Fire on the Web
Profiles in the methane/air diffusion flame at atmospheric pressure using the
Profiles of species concentrations (mole fraction), temperature (K), and velocity (cm/s) are presented, as well as profiles of the mixture fraction and scalar dissipation rate. Species include Ar, CH, CH3, C2H2, C6H6, CH2O, CH4, CO, CO2, H2, H2O, H atom, N2, NO, O2, and O atom. A complete listing of literature citations is also included.
Each file contains one line of header, followed by two or more columns - lateral position (in mm) versus concentration, temperature, or velocity at one or more heights above the burner surface. The file label specifies the particular species, and "B" indicates our best data. When a file contains information at only one height, this height is also indicated - i.e., "-B9" stands for best data at 9 mm above the burner. In this best data set, all of the original data files have been centered and symmetrized (left and right hand sides averaged) with respect to the burner centerline. No smoothing has been carried out, except for the velocity files. Radiation corrections have been made for the thermocouple temperature data, but thermophoretic effects have not been included in the velocity profiles.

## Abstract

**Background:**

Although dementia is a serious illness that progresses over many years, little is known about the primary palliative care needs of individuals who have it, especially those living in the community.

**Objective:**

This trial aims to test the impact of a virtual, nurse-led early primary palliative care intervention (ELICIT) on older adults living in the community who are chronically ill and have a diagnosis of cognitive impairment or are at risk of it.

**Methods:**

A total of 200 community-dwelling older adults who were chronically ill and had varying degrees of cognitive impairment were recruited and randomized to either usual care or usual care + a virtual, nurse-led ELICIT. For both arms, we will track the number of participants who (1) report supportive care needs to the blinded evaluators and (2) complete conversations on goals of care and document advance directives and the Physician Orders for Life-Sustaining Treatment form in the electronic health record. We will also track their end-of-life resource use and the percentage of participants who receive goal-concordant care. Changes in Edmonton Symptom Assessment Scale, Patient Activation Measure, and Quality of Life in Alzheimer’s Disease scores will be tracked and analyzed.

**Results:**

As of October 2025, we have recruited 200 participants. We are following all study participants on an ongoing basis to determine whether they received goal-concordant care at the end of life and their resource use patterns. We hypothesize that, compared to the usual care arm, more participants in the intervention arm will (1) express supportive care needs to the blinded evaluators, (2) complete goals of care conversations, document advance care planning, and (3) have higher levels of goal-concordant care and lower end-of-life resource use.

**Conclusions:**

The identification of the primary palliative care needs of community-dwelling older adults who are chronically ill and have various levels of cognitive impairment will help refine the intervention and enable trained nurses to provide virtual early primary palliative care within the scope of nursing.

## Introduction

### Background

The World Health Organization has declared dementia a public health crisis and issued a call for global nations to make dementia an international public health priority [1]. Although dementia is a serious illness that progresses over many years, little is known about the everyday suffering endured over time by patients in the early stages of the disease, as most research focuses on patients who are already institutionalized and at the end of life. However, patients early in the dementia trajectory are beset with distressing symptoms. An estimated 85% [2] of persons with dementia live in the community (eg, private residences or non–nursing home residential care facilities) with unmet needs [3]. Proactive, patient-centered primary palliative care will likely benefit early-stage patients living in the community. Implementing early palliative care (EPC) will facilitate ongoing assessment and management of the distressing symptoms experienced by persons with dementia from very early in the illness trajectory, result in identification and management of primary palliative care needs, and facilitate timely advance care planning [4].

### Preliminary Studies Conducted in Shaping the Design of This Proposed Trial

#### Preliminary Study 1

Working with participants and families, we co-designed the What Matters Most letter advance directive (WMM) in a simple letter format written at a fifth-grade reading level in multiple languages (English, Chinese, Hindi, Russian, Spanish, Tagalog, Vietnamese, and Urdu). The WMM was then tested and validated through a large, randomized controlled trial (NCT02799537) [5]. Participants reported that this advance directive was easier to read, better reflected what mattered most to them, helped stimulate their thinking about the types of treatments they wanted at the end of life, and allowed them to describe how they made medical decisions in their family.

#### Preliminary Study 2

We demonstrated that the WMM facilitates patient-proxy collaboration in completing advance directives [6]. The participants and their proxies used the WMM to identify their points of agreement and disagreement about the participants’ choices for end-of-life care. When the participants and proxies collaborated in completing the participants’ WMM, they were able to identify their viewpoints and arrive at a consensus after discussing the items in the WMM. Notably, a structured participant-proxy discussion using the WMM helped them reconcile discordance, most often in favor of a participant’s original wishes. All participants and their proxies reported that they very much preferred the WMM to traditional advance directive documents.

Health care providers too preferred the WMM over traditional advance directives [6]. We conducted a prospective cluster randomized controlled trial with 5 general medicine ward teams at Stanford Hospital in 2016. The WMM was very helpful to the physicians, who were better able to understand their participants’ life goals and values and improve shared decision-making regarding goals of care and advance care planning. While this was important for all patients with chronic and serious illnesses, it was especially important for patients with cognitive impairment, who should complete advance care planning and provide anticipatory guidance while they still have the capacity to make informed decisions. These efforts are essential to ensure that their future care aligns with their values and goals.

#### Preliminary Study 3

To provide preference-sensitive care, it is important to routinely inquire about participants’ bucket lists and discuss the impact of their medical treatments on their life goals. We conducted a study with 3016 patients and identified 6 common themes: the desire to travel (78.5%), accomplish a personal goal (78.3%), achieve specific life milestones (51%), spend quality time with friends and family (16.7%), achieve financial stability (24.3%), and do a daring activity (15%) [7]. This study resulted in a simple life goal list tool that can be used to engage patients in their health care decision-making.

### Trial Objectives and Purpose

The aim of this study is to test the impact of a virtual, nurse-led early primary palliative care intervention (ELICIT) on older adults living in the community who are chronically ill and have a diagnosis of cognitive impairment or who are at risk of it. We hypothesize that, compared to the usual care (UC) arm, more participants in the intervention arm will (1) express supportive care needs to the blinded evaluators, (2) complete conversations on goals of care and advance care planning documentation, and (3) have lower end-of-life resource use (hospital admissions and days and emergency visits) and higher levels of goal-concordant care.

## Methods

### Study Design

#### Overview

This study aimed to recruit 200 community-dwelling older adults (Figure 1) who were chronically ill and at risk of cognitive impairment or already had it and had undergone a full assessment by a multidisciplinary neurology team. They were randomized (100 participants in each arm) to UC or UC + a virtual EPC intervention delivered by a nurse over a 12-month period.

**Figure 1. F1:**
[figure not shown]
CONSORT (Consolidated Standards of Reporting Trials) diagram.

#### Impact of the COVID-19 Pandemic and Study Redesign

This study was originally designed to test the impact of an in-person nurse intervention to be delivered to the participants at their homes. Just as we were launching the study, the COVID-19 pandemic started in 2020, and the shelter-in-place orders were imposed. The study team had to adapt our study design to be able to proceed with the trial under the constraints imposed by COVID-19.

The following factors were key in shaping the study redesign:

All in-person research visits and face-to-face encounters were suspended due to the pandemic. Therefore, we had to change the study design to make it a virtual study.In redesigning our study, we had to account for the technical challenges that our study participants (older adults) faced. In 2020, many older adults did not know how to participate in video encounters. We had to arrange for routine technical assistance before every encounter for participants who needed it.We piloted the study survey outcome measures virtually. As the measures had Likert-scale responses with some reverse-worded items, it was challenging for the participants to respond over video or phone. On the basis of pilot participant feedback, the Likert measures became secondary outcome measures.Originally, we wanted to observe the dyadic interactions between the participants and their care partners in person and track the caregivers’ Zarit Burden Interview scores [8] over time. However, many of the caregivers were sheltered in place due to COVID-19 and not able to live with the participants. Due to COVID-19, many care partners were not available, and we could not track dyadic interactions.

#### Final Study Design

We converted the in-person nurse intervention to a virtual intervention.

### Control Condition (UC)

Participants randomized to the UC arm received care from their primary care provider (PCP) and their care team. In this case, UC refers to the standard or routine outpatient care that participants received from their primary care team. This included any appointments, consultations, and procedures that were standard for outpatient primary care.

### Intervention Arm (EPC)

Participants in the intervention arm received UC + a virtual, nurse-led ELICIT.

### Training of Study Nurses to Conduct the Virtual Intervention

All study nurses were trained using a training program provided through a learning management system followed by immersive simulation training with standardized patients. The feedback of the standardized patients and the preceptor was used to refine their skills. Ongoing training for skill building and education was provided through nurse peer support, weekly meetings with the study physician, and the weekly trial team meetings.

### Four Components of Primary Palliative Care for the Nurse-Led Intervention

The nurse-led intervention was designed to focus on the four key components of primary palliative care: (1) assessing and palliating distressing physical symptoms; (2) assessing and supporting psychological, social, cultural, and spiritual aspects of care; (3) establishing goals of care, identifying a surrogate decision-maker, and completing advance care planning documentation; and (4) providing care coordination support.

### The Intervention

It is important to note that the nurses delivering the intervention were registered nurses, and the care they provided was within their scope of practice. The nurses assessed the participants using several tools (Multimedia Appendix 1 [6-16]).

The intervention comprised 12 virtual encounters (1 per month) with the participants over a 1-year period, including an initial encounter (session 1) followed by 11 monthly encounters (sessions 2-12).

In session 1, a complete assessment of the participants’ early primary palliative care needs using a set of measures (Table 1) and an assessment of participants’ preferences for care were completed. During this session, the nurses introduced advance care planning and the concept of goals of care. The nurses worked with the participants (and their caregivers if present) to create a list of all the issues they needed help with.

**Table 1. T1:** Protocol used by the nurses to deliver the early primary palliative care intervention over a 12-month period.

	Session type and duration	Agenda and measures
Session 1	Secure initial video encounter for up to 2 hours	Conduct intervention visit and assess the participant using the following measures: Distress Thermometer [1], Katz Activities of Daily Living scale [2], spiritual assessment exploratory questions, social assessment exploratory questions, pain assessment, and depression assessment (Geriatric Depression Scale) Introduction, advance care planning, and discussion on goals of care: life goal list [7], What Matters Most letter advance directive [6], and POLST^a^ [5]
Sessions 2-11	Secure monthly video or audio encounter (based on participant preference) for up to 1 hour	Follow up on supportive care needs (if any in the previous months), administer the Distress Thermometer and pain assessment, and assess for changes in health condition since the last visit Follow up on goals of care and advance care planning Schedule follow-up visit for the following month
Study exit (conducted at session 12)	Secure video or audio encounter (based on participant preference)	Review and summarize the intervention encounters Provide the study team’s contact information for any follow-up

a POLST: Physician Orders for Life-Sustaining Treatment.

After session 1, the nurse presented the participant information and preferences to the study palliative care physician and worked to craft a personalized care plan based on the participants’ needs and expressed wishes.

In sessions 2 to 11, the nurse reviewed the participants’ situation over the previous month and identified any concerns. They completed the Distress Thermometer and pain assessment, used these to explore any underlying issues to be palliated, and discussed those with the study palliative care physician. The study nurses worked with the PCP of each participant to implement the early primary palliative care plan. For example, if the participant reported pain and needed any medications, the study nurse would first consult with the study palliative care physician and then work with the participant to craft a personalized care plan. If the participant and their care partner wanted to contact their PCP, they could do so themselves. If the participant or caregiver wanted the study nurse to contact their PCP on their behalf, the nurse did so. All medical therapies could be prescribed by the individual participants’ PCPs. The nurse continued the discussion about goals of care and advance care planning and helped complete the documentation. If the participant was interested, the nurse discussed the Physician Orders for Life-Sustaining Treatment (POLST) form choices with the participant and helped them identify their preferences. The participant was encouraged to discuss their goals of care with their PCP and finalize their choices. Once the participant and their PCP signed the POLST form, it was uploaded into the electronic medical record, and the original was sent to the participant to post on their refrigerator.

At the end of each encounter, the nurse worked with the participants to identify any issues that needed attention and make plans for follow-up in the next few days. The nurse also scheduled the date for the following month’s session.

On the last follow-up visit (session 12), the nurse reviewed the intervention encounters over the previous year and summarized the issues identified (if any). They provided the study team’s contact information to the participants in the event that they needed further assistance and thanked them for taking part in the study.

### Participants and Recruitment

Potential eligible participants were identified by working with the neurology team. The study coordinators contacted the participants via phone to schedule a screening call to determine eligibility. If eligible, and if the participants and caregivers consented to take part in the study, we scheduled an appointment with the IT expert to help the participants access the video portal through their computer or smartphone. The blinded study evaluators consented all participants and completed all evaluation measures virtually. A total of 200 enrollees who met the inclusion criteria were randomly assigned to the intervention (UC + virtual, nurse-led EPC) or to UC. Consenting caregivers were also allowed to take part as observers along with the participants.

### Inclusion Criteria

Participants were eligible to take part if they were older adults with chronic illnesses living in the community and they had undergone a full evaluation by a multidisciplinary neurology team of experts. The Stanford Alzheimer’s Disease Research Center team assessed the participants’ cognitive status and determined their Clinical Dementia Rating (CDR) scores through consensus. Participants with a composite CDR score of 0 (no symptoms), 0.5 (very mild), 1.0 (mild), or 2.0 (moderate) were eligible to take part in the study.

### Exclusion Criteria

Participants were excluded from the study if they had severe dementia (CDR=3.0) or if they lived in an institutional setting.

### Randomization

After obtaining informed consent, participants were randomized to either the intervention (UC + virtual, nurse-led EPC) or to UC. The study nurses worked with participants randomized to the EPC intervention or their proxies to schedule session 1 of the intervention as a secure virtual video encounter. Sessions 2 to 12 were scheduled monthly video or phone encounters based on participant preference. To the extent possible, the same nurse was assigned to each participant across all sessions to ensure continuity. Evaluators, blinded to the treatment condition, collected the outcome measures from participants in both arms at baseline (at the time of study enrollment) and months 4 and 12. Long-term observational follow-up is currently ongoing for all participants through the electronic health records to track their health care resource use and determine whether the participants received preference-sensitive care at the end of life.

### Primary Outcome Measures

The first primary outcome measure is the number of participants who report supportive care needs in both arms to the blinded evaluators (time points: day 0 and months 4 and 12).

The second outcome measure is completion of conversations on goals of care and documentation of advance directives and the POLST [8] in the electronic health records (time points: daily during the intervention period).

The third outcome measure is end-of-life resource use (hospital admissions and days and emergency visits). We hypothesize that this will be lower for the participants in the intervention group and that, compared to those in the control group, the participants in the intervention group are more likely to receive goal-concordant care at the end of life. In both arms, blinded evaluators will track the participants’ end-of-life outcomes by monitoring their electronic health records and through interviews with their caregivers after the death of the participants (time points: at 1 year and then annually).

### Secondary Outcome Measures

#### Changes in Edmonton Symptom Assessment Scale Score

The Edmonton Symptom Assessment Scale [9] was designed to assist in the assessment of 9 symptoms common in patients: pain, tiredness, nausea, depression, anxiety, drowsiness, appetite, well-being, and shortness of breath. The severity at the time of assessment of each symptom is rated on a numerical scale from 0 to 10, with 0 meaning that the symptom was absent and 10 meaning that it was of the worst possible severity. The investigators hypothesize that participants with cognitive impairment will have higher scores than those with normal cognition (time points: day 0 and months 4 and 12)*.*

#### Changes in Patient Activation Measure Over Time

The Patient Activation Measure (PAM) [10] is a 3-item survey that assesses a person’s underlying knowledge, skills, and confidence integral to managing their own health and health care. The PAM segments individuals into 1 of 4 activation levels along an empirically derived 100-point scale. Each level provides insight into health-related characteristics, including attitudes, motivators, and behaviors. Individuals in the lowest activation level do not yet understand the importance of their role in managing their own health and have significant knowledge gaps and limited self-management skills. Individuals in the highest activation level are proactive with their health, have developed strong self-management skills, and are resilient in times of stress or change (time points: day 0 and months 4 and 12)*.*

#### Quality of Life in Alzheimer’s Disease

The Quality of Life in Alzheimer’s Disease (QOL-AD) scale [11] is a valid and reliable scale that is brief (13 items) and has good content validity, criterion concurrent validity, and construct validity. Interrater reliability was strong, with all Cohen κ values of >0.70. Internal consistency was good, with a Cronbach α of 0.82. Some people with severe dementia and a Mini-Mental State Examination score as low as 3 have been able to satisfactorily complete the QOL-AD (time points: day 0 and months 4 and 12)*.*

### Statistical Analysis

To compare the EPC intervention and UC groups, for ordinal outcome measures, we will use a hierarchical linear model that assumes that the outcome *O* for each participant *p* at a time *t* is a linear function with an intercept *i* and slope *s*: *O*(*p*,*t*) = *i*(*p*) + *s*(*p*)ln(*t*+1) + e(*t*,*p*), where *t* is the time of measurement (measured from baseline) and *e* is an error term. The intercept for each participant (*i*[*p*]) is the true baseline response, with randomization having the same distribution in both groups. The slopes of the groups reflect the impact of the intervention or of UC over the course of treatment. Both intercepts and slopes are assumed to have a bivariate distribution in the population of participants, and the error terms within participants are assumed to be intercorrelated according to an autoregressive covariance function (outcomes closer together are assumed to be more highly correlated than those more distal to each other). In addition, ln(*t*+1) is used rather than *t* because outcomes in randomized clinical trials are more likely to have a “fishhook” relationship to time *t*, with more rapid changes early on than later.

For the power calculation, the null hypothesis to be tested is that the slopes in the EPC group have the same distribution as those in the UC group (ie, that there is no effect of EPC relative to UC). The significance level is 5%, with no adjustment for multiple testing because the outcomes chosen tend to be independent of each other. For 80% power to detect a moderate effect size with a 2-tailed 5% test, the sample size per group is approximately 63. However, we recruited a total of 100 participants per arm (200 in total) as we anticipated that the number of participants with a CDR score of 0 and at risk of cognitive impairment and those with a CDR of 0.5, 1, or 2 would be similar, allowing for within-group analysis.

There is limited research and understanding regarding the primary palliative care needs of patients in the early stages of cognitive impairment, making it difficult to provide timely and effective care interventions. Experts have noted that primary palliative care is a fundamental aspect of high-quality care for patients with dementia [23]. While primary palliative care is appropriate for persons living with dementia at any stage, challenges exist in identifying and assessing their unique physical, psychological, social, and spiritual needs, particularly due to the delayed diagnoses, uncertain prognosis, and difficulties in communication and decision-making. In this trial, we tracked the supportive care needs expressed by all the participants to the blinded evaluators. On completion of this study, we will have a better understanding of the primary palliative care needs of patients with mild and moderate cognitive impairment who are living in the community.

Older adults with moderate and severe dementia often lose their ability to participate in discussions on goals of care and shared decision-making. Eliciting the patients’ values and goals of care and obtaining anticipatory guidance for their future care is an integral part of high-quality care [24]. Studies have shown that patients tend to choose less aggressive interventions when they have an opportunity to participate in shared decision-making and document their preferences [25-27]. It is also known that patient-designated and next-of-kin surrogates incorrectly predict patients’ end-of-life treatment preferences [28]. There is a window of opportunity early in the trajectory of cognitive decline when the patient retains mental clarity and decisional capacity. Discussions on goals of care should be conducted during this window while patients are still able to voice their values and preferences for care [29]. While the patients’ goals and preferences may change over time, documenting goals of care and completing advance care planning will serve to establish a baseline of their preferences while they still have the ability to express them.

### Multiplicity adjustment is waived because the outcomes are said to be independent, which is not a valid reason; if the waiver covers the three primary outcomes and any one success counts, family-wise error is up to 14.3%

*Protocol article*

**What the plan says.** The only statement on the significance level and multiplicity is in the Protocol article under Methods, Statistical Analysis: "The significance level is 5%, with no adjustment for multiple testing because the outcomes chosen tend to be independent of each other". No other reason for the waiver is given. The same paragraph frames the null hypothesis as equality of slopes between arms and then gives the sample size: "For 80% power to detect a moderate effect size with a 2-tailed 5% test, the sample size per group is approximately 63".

The original temperature and velocity files are included and designated as "-DAT" files, covering a range of heights above the burner from 3 to 19 mm.
Measurement Uncertainties. A detailed discussion of measurement uncertainties and database consistency checks can be found in T.S. Norton, K.C. Smyth, J.H. Miller, and M.D. Smooke, Combustion Science and Technology 90:1-34 (1993), wherein our experimental results are compared to computations of Smooke. In addition, a discussion of radical concentrations (specifically H atom, O atom, OH, CH, triplet CH2, and CH3) has been presented in K.C. Smyth, Combustion Science and Technology 115:151-176 (1996). Both of these papers are included here as PDF files, COMPARISON.pdf and NO ANALYSIS.pdf.
Most of the data files are for heights of 7, 9, and 11 mm. This has been a convenient region in which to analyze hydrocarbon chemistry because the concentrations of acetylenic and aromatic hydrocarbons are appreciable, yet significant amounts of soot have not yet formed. With a reasonably complete set of species concentrations, as well as data on temperatures and velocities, two types of analyses have been carried out: (1) net production and destruction rates and (2) reaction rates for specific elementary steps. The particular species are listed below:
Other hydrocarbon concentrations: